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American Society of Quality: Saginaw Section
Note from the Chair:
A Matter of Lean

By Cary Black, ASQ CQE
Quality Control/R&D Manager
Duro-Last Roofing

It never ceases to amaze me as a Quality Professional how valuable Lean practices can be in the promotion of efficiency, the elimination of costly waste, the improvement of productivity and as a mechanism for the acceleration of continuous improvement. It seems every organization, committee, team, or individual would jump at the chance to use Lean principles if they understood the value added. Efficiency increases, productivity increases, and happier employees all contribute to enhance the bottom-line of the organization. This is where Lean will take you.

As I was traveling last week, I had a most amazing Delta experience, which, in my mind is a beautiful example of why Lean is cool. We often compare and contrast as a problem solving approach… I will call my Delta experience an “anti-Lean” adventure.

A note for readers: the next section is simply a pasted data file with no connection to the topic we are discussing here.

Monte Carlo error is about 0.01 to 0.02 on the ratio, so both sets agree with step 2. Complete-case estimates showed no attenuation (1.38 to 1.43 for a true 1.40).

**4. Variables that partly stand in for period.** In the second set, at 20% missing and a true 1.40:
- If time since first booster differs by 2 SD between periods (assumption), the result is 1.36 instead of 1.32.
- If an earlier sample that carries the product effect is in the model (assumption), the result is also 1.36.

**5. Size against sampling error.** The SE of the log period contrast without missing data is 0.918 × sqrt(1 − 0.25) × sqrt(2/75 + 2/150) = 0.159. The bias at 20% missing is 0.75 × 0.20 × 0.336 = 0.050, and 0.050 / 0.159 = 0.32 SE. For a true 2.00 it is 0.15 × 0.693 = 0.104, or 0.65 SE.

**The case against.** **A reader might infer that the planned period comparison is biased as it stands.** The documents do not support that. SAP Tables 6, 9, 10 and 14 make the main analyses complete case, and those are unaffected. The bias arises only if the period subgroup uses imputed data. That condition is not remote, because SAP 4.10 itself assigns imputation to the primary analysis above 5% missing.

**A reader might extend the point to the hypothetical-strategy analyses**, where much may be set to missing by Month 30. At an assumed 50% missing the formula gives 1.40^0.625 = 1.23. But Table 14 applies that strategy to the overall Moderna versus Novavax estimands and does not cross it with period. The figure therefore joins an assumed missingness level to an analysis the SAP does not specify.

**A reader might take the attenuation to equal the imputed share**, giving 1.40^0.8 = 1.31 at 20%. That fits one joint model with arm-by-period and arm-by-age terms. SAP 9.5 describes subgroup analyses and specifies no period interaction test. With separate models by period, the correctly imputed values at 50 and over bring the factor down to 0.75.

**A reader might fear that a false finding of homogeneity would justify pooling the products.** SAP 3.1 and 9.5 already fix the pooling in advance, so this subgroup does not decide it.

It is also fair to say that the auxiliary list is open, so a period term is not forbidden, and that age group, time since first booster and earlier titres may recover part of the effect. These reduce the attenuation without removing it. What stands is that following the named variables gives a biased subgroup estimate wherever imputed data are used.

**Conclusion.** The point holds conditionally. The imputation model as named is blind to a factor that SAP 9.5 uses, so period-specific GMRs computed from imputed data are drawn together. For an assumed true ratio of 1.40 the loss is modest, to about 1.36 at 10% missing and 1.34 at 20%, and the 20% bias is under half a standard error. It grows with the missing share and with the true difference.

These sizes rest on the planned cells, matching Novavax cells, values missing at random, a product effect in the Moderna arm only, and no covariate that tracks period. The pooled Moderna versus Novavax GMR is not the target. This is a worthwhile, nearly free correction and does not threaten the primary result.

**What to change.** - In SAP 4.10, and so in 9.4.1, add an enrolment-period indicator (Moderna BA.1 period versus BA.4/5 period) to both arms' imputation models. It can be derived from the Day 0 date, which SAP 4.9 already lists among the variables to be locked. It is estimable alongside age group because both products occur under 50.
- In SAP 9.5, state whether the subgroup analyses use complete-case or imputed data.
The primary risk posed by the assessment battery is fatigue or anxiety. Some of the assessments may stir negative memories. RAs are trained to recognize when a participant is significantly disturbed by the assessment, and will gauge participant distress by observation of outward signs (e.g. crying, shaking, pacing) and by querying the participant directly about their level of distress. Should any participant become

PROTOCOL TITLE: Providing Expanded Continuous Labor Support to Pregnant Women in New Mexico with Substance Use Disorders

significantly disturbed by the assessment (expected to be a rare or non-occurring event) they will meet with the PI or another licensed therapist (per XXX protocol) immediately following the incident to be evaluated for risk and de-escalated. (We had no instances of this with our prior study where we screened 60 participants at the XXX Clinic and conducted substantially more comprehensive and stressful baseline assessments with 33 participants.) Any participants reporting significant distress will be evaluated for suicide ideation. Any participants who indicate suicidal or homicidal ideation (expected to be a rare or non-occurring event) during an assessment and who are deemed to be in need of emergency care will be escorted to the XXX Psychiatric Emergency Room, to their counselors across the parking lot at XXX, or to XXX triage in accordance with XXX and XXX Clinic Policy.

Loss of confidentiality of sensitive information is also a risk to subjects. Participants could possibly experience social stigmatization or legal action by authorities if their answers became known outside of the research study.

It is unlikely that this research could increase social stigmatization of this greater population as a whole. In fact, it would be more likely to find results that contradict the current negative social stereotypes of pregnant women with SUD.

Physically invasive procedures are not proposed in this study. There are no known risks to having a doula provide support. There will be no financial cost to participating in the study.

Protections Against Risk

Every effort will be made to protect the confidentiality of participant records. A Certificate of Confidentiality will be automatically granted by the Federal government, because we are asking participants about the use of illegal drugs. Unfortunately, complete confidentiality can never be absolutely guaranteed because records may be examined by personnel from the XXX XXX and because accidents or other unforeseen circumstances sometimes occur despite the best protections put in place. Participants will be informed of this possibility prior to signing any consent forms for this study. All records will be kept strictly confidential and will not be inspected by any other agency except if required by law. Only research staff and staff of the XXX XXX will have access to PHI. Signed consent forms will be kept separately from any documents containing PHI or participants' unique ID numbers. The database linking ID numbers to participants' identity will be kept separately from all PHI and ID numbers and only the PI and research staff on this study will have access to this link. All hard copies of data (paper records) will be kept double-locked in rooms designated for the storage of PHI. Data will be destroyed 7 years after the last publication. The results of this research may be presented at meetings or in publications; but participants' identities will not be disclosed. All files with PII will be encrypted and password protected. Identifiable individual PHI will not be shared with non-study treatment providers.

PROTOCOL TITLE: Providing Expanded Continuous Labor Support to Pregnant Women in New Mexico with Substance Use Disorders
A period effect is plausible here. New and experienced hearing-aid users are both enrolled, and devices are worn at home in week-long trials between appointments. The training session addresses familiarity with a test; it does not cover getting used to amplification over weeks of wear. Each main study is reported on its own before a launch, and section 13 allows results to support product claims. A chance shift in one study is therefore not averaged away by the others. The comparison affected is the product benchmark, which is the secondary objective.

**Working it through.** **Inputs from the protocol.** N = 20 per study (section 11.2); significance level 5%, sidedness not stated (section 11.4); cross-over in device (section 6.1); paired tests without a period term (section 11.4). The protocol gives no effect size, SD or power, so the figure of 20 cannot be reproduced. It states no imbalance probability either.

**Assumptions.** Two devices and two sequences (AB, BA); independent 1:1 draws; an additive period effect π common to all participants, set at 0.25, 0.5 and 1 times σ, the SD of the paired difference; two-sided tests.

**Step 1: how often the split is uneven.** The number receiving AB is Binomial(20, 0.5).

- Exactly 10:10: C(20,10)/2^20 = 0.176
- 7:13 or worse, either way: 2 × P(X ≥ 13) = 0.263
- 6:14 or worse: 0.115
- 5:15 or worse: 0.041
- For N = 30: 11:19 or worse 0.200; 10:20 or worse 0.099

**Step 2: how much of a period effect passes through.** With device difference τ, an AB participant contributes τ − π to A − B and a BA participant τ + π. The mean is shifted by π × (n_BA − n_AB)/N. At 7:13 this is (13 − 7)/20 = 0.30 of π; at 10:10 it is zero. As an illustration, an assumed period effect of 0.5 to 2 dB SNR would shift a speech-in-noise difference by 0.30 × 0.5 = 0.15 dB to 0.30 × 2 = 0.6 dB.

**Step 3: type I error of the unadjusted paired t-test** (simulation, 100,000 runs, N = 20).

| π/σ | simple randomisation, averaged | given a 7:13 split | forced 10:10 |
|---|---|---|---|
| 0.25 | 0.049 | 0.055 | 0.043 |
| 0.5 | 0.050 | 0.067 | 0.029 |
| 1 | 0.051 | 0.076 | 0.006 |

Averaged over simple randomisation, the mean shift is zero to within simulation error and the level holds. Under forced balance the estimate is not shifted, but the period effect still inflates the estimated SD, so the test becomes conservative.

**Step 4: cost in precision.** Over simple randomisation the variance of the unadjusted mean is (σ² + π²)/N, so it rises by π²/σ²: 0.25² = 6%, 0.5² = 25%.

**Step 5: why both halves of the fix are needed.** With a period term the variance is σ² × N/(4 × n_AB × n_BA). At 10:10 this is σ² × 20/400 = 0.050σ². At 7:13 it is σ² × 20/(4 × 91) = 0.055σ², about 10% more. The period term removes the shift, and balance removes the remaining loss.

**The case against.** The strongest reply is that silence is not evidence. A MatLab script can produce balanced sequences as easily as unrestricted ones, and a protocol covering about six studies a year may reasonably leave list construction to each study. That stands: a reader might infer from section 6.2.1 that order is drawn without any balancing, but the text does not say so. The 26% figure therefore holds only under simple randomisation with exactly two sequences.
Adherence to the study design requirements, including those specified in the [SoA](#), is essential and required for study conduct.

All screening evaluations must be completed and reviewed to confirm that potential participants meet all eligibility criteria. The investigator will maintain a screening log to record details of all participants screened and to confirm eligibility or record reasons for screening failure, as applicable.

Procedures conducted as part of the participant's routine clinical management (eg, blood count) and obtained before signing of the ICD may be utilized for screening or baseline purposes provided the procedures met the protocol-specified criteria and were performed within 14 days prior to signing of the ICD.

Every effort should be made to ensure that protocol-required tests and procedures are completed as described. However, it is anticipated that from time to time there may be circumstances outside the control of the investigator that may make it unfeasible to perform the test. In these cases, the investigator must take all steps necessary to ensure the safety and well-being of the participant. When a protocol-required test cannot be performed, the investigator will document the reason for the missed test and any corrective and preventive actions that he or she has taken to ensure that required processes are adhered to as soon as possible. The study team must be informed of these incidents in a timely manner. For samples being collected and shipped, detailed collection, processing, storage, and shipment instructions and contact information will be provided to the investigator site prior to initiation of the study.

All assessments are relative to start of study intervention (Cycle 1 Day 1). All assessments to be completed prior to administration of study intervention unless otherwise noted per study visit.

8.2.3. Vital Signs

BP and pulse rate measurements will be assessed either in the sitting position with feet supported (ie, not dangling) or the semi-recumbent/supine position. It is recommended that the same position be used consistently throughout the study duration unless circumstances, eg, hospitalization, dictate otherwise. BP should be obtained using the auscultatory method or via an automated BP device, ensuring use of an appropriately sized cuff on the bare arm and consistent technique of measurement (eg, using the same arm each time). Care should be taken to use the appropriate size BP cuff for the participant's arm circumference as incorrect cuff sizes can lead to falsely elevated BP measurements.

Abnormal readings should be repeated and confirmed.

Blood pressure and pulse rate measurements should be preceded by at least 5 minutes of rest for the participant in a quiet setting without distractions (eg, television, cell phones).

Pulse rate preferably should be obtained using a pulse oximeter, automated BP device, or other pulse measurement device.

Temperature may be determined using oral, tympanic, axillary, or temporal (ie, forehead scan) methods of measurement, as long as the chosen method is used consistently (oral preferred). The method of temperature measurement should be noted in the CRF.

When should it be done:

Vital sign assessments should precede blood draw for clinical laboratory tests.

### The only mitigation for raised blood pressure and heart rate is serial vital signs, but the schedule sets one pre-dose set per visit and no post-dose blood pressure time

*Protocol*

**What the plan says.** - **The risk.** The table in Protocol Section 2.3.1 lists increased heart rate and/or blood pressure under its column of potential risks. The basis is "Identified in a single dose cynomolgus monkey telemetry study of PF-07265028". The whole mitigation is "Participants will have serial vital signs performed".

I was waiting in the Flint airport at the gate. I noticed the plane would have only been about half-full. We were told that there were maintenance issues and the flight was cancelled. They put us in a shuttle bus which took us to Detroit where we arrived about two hours later. The folks at Flint would not check us onto our Detroit connections, so we had to wait in line for check-in in Detroit. The kiosks were not working for us because our first flight from Flint had been cancelled and this apparently confused the system in Detroit.